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Chapter 22 Alcohol. Lesson Three Alcohol, the Individual, and Society Pgs 574-579. Long-Term Effects of Alcohol. Excessive alcohol use over a prolonged period of time can damage most body systems. In teens alcohol use can interfere with growth and development. Changes in the Brain.

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chapter 22 alcohol

Chapter 22Alcohol

Lesson Three

Alcohol, the Individual, and Society

Pgs 574-579

long term effects of alcohol
Long-Term Effects of Alcohol
  • Excessive alcohol use over a prolonged period of time can damage most body systems.
  • In teens alcohol use can interfere with growth and development
changes in the brain
Changes in the Brain
  • Addiction
  • Loss of Brain Function-loss of verbal skills, visual and spatial skills, and memory
  • Brain Damage-reduction of brain size and cells
cardiovascular changes
Cardiovascular Changes
  • Damage to the heart
  • Enlarged heart due to increased workload caused by alcohol
  • High blood pressure
liver problems
Liver Problems
  • Fatty liver-fat builds up and cells die
  • Alcoholic hepatitis-inflammation or infection of the liver
  • Cirrhosis-liver tissue is replaced by useless scar tissue that can cause liver failure
digestive system problems
Digestive System Problems
  • Digestive lining is damaged and can lead to stomach ulcers and cancer of the stomach and esophagus
alcohol during pregnancy
Alcohol During Pregnancy
  • When a pregnant female drinks, so does her fetus
  • A female who drinks during pregnancy risks permanent damage to the fetus
fetal alcohol syndrome
Fetal Alcohol Syndrome
  • FAS is a group of alcohol-related birth defects that include physical and mental problems
  • An FAS baby may be born with a small head and deformities of the face, hands, and feet
  • Heart, liver, and kidney defects are common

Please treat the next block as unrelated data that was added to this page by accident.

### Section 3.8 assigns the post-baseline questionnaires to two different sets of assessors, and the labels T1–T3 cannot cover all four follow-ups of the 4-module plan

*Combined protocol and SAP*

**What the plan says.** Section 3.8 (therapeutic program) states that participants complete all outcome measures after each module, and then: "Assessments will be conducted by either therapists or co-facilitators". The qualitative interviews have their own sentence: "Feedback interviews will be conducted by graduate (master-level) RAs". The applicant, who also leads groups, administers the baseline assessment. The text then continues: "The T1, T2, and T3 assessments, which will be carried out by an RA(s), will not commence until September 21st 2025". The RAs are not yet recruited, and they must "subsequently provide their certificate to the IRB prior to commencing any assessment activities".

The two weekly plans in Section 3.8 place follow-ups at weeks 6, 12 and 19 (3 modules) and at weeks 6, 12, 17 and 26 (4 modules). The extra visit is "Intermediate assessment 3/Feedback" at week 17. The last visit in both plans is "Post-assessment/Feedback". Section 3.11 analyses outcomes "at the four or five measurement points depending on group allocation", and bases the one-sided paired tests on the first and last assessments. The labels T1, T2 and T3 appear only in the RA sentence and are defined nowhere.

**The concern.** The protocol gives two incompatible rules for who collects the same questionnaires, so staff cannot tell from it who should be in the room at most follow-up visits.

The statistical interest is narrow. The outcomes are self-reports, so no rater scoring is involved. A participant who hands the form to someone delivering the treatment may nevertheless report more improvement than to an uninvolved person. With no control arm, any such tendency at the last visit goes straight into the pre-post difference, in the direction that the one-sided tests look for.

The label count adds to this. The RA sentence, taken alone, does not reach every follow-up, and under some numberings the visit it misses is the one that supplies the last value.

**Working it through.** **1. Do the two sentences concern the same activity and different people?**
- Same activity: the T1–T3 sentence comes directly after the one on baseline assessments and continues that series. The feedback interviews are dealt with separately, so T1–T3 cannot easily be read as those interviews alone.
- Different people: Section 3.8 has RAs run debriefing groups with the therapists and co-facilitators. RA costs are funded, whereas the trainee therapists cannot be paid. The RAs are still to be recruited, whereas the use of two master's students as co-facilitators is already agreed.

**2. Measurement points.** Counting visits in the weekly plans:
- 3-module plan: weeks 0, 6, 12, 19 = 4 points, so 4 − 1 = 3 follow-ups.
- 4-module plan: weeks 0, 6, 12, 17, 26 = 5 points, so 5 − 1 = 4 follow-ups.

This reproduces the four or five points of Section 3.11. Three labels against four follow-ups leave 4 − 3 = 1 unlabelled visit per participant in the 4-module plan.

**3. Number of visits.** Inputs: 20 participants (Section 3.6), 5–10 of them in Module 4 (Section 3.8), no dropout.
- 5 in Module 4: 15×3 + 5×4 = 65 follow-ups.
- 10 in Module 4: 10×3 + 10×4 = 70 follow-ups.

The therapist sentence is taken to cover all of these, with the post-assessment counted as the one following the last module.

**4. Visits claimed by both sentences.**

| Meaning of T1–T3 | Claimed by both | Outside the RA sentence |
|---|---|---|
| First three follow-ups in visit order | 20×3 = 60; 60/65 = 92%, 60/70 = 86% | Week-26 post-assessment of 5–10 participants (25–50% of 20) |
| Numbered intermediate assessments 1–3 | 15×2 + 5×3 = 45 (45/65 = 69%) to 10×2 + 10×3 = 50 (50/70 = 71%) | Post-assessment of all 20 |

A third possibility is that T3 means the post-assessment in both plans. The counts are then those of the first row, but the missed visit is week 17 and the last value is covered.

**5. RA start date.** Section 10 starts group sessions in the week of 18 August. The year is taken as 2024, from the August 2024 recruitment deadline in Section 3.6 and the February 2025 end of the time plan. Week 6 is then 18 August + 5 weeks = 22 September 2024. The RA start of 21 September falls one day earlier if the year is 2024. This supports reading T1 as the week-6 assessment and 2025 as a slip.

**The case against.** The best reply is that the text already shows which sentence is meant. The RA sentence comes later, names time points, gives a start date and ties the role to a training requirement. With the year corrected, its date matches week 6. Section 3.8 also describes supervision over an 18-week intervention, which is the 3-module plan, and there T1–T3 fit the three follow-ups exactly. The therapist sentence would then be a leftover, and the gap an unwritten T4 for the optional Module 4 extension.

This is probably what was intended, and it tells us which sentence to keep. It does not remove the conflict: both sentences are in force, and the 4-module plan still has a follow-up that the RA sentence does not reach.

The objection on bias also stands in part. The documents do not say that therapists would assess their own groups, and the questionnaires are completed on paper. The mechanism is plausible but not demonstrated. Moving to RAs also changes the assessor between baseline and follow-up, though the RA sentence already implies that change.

• FAS babies have slow growth and coordination and difficulties with learning, attention, memory, and problem solving
  • FAS is the leading cause of mental retardation in the U.S.
alcoholism
Alcoholism
  • Alcoholism is a disease in which a person has a physical or psychological dependence on drinks that contain alcohol
  • An alcoholic is an addict who is dependent on alcohol
  • Some alcoholics become aggressive and violent, while others are more quiet and withdrawn
symptoms of alcoholics
Symptoms of Alcoholics
  • Craving-an alcoholic has a strong need to drink
  • Loss of Control-an alcoholic cannot limit his/her drinking and is preoccupied with alcohol
  • Physical Dependence-withdrawal symptoms like nausea, sweating, shakiness, and anxiety
  • Tolerance-alcoholics need to drink more and more to feel the effects
  • Health, Family, and Legal Problems-alcoholics often suffer repeated injuries, drunk driving citations, and frequent arguments
factors affecting alcoholics
Factors Affecting Alcoholics
  • There is a genetic link to alcoholism
  • Children of alcoholics are four times more likely than other children to become alcoholics
  • Family, friends, culture, peer pressure, availability of alcohol, and stress are other factors
stage one of alcoholism
Stage One of Alcoholism
  • Abuse:
  • A person drinks and becomes intoxicated regularly
  • Lies and excuses are made about drinking
stage two of alcoholism
Stage Two of Alcoholism
  • Dependence:
  • The person reaches a point where he/she cannot stop drinking and is physically dependent. Alcohol becomes the focus.
stage three of alcoholism
Stage Three of Alcoholism
  • Addiction:
  • Drinking becomes the most important thing in life. Because of liver damage, less alcohol may be required for intoxication
effects on family and society
Effects on Family and Society
  • Alcohol plays a major role in the four leading cause of accidental death: car accidents, falls, drownings, and house fires
  • People who associated with alcoholics are codependents, and focus all of their energy onto the alcoholic
steps to recovery
Steps to Recovery
  • 1. Admission-the person admits to having a drinking problem and asks for help
  • 2. Detoxification-the process in which the body adjust to functioning without alcohol
  • 3. Counseling-the person receives counseling to learn how to live without alcohol
  • 4. Recovery-the person takes responsibility for his/her own life
treatment
Treatment
  • There is no cure for alcoholism, it can only be treated
  • Recovery is the process of learning to live an alcohol-free life
  • Sobriety is living without alcohol and is a lifelong commitment
where to get help
Where to Get Help
  • Al-Anon
  • Alcoholics Anonymous
  • National Association for Children of Alcoholics
  • National Drug and Treatment Referral Routing Service
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